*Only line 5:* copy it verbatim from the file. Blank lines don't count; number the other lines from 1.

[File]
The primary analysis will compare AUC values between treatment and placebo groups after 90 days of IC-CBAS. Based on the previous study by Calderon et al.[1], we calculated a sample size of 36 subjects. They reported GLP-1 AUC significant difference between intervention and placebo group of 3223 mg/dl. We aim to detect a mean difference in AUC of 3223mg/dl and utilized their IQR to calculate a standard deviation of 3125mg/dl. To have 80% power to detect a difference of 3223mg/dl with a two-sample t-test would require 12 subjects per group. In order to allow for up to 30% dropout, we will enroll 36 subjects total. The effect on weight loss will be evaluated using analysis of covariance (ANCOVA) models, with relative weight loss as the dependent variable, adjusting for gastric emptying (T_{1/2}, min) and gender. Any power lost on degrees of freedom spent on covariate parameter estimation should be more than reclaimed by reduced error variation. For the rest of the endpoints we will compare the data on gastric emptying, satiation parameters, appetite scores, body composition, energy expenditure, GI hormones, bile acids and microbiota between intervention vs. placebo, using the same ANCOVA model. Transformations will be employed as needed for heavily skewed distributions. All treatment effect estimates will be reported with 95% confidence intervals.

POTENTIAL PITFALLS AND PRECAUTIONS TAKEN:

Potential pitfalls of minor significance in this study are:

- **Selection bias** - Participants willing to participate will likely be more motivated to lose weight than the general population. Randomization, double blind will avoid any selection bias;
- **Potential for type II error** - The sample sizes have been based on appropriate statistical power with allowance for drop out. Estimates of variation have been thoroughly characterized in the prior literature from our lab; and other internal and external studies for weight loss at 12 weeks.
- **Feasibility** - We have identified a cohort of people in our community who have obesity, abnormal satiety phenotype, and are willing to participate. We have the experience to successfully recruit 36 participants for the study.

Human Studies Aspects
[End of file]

- **Potential for type II error** - The sample sizes have been based on appropriate statistical power with allowance for drop out. Estimates of variation have been thoroughly characterized in the prior literature from our lab; and other internal and external studies for weight loss at 12 weeks.